Meanwhile, at the Red Sea…

Mixed feelings. That’s what I have, mixed feelings.  I wanted to root Joshua on to victory, wanted to see him strengthen his resume, wanted to see him fight Wilder, or Joyce, or Zhang er, I mean Hrgovic.

It was a captivating spectacle, a see-saw battle between two very skilled and powerful men. It’s kind of a miracle either of them is standing.  My hat’s off to Joshua to once again learning some new dance steps and almost pulling off the three-peat.

It’s too bad and more than a little embarrassing that he did the Kanye-West-emotional-outburst after the fight.  He did gives props to the winner, but jeez, Josh, just stand there and clap.  Put a sock in it.

As  for the prospect of a Hrgovic / Usyk fight:

I may be wrong, but I don’t think he’d do well against Usyk.

But the good news on that score is that Usyk called out Fury, and said that’s the only fight he wants.  I certainly would like to see that one myself.  But sadly, Fury has reboarded the choo-choo to coo-coo land and is demanding $850 million American dollars.  And, he gave the tapeworm a deadline of September first to come up with the money.

Maybe it’s just a negotiating ploy, maybe he’s cagey like that.  Maybe he really didn’t wear a batman costume to that press conference…

As for Zhang / Hrgovic:  My man got ripped off.

I watched it a second time to be sure, and I asked a second devoted fan to look on with me and score the fight round-by-round and we both (as did the fellow working the bout for DAZN) saw Zhang winning. 

On my own scorecard, I had Zhang winning three rounds by ten-eight.  The first round via the knockdown and rounds six and nine, Zhang gave a Hrgovic such a beating that he appeared to be out on his feet.  If the ref had stepped in to stop it in either round, I don’t think it would have been controversial.  He also hurt Hrgovic in rounds 5 and 11, but I had those as ten-nine rounds. Hrgovic, on the other hand, never seemed to really hurt Zhang.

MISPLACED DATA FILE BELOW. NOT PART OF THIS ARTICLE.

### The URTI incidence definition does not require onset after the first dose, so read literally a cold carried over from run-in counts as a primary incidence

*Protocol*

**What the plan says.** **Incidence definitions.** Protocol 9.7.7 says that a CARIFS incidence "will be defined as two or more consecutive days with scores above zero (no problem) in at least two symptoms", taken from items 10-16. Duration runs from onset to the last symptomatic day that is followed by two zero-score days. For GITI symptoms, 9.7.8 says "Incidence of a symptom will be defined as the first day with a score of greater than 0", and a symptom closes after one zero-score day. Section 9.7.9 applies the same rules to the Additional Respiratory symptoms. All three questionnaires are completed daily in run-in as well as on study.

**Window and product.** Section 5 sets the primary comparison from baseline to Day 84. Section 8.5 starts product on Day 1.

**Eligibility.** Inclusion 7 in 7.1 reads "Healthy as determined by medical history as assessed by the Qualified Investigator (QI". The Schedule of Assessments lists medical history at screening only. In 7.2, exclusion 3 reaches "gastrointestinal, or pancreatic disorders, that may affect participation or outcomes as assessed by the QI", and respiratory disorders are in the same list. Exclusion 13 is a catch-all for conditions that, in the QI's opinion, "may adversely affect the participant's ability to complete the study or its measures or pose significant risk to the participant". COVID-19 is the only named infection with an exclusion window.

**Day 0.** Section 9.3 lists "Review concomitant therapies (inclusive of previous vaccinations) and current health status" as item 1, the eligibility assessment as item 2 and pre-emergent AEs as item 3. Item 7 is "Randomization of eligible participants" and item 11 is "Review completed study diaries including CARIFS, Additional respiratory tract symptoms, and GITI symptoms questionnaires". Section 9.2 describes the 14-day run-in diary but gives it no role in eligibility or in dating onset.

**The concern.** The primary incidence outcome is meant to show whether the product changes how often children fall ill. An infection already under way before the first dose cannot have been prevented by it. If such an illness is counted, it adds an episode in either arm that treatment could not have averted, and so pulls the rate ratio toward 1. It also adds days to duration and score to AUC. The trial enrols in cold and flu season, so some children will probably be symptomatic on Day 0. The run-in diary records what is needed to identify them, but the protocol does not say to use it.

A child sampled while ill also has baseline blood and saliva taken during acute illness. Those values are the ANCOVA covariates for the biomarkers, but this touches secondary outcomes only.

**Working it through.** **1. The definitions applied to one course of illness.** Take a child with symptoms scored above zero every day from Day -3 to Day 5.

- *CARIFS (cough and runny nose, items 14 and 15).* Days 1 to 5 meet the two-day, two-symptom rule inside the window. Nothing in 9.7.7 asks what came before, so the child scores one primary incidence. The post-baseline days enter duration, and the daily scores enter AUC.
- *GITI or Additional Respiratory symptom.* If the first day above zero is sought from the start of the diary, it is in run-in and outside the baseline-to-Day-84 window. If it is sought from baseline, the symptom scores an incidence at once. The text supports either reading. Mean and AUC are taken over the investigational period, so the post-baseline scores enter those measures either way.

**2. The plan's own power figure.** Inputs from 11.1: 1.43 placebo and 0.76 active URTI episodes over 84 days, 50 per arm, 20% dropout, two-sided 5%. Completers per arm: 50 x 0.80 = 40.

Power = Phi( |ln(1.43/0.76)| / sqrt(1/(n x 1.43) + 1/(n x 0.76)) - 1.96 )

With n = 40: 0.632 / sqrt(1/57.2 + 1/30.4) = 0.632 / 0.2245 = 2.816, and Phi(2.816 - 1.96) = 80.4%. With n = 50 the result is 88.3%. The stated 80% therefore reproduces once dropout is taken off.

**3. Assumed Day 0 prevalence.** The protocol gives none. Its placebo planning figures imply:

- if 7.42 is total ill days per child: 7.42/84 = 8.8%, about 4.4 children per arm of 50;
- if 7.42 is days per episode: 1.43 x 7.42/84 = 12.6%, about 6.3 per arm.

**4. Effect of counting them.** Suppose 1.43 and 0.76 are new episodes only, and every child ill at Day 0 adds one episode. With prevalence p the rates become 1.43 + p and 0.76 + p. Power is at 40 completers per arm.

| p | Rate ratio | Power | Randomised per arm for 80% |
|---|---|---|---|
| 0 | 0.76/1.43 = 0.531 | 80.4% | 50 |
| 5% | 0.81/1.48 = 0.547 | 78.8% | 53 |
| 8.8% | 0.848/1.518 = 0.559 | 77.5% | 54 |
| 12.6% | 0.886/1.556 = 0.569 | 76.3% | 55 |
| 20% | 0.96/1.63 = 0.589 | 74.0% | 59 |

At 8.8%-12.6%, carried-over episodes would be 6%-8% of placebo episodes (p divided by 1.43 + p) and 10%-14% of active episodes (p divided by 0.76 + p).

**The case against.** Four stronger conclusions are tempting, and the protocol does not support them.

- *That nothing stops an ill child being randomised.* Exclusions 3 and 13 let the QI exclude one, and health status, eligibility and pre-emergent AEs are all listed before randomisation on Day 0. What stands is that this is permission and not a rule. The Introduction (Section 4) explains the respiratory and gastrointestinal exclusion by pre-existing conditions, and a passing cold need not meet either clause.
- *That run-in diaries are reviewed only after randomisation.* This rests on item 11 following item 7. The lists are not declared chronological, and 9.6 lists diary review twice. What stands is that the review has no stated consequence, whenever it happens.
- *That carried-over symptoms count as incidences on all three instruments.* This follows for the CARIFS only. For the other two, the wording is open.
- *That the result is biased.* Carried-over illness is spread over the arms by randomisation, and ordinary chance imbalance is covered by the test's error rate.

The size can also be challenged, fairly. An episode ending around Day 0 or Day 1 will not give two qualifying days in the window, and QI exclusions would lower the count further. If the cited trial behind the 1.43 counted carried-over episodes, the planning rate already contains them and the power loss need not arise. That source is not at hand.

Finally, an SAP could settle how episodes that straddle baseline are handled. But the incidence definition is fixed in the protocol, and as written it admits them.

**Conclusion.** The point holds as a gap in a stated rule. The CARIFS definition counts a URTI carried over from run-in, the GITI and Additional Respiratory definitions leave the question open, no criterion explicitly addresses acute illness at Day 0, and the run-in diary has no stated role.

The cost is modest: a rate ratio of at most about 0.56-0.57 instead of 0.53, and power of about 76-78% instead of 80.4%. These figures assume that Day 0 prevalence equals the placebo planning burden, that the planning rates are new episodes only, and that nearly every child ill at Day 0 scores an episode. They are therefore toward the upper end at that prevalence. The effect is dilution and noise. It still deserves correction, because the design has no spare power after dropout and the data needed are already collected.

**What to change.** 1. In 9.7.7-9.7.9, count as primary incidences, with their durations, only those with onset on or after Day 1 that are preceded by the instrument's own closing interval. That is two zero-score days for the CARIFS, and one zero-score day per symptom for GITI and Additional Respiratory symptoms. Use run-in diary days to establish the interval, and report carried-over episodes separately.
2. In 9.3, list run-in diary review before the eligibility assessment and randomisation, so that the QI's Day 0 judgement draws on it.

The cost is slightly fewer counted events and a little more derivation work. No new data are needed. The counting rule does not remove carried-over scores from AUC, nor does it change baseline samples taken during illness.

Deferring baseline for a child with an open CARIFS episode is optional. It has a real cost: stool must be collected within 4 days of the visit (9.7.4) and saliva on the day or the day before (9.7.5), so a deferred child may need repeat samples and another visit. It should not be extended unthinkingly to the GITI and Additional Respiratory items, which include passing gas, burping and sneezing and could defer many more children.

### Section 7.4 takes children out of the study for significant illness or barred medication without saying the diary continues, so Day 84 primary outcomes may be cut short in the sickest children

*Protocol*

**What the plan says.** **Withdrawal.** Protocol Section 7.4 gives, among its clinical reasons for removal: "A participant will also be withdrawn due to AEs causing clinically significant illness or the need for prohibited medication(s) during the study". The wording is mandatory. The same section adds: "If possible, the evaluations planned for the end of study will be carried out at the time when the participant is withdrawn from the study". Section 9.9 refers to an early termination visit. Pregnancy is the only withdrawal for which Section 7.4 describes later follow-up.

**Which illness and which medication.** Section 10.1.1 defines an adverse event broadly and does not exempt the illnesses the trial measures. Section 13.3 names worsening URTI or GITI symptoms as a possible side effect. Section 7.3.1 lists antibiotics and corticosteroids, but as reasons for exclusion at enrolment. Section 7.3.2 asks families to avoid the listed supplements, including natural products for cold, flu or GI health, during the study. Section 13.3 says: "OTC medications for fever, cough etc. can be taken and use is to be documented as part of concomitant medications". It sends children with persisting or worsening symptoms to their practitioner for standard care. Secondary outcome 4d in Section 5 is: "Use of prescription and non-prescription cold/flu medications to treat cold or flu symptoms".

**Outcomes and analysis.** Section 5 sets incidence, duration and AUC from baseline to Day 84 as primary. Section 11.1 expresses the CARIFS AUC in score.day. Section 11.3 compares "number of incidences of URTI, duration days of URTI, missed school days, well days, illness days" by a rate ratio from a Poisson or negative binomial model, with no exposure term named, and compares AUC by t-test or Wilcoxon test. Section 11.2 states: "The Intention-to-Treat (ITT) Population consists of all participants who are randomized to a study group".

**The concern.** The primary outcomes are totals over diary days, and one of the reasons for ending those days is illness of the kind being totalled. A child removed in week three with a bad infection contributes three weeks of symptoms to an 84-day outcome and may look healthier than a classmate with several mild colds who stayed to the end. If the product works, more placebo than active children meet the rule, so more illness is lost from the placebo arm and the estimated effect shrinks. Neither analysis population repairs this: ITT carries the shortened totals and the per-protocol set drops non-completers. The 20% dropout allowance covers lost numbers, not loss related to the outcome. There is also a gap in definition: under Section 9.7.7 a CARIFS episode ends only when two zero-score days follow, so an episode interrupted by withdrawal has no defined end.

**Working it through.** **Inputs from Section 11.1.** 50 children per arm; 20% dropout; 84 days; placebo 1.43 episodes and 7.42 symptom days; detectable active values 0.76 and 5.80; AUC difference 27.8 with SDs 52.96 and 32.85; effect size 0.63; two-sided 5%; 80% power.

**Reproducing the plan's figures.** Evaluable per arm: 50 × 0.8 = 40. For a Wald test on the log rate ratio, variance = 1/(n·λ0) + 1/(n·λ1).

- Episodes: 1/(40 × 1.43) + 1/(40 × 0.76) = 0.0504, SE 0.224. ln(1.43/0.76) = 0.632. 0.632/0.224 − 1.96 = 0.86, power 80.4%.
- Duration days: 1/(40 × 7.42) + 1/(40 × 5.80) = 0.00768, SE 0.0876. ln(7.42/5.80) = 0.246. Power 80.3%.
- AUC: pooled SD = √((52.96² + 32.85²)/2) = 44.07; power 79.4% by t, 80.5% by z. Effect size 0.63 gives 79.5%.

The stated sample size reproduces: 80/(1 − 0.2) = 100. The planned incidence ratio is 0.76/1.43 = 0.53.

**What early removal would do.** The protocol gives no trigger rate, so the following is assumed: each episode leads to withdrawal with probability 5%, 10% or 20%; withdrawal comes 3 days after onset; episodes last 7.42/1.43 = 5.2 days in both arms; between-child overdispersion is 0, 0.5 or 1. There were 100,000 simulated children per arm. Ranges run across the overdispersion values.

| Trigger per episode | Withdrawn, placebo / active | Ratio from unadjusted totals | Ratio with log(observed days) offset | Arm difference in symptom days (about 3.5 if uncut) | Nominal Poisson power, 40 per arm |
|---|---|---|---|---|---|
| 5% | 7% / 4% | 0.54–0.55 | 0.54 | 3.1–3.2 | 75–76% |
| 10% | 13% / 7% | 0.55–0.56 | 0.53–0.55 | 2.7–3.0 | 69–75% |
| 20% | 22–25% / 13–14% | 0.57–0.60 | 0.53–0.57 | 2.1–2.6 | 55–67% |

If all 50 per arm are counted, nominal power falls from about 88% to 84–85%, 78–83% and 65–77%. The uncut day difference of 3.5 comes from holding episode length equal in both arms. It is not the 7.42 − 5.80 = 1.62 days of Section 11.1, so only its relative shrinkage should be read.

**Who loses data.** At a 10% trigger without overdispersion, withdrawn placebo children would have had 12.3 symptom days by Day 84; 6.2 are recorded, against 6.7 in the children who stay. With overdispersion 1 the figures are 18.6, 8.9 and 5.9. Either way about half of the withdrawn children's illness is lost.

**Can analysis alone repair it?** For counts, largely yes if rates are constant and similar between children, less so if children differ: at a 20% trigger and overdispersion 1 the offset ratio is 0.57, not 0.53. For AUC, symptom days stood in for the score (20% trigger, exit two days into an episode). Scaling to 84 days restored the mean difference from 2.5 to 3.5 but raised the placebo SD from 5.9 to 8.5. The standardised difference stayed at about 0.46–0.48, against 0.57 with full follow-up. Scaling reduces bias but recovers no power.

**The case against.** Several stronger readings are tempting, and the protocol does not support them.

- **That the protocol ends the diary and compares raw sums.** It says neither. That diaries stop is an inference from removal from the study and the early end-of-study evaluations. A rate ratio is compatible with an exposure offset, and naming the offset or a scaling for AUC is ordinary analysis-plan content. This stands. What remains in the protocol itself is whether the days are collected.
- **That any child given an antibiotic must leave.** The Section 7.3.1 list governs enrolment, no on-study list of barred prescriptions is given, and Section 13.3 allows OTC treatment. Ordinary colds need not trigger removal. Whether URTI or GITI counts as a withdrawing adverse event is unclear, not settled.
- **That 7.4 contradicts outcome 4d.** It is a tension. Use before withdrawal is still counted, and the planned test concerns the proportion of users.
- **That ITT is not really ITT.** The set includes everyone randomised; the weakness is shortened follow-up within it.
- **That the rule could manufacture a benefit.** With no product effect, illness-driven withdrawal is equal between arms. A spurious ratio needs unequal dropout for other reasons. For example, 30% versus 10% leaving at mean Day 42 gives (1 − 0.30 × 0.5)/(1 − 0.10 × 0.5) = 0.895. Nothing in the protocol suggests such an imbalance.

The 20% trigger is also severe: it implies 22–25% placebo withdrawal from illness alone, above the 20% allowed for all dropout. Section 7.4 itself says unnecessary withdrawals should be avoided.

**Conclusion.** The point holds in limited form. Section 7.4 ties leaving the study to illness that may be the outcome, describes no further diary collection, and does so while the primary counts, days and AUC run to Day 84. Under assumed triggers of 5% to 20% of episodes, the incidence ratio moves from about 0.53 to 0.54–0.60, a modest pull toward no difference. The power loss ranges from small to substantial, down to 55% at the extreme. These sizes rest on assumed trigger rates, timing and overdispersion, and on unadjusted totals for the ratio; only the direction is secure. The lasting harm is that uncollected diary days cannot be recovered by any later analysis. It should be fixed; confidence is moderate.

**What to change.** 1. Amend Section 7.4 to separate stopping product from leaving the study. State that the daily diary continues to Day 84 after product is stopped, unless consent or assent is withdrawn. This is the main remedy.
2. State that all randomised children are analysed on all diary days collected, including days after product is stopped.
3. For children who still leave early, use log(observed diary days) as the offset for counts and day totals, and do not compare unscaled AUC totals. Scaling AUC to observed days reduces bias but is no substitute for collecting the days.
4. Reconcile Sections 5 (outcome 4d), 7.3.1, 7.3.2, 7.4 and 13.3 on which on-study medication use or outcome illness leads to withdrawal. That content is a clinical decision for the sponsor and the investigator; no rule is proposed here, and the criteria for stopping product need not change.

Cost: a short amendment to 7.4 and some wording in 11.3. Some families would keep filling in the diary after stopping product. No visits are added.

And even if made rounds six and nine ten-nine rounds, we still had Zhang winning by a narrow margin, which is what the DAZN guy thought.

Oh well, he didn’t get the title shot he wanted, but I can’t see that “defeat” lowering his stock much.  I  hope he gets to fight another contender soon. 

Chisora said he’d like to fight him.  I’d watch.

That Terrible Miniaturization

“The beaten fighter shrinks, becomes small” (paraphrased).

George Plimpton said this in the documentary When We Were Kings, about George Foreman, reminiscing about the Rumble in the jungle.

I suppose it was true then, as it was Saturday night, but I never saw the Rumble in the Jungle until long after the event. By the time I found a copy on VHS tape, George had already won the title a second time. Sure, that morning in Zaire he was the beaten man, but he was not reduced in my sight, knowing as I did his future history.

Not so Saturday night. I have often remarked that Kownacki looks like Dr. Evil, but after this fight he looked like a comedian in a bald wig. He looked tiny.

And it was so sudden. (I just went and looked at it again to make sure I was right) Kownacki rocked Hellenius with two good shots just before the first knock down (the one that wasn’t ruled a knock down). In a moment, in a split second he went from being this monstrous punching machine to being a squeaky toy, a rubber chicken, a Pikachu.

Yo quiero knock you out.

We don’t know what is to become of him. The rising star, the brute, the tireless hurt-maker, self-propelled as he was toward championship heights has, by one punch (really, it’s always just one), been toppled, knocked down, rolled down a rocky hillside to land, *plop* on the comeback trail.

And we don’t know how he will handle it. It can’t be easy.

Same thing with Deontay Wilder too. He looked very small after his last fight.

I imagine it’s something like this: In boxing, will is everything. I mean, all other things being more or less equal, that is. A fight between two experienced fighters in their prime will go to the one who wants it more. Watch Ali and Frazier for an example of two men of matching wills – the irresistible force vs. the immovable object. Two stubborn SOB’s they were. But I digress.

Will is necessary for success, and success builds confidence. So if you’ve got the iron will, and you keep winning, I think the confidence and will kind of combine to build a monster inside you. Joey Bosa has a monster inside him, Mike Tyson had one back in the day. You can see Wilder’s when he roars. It’s like Godzilla wearing a man-suit.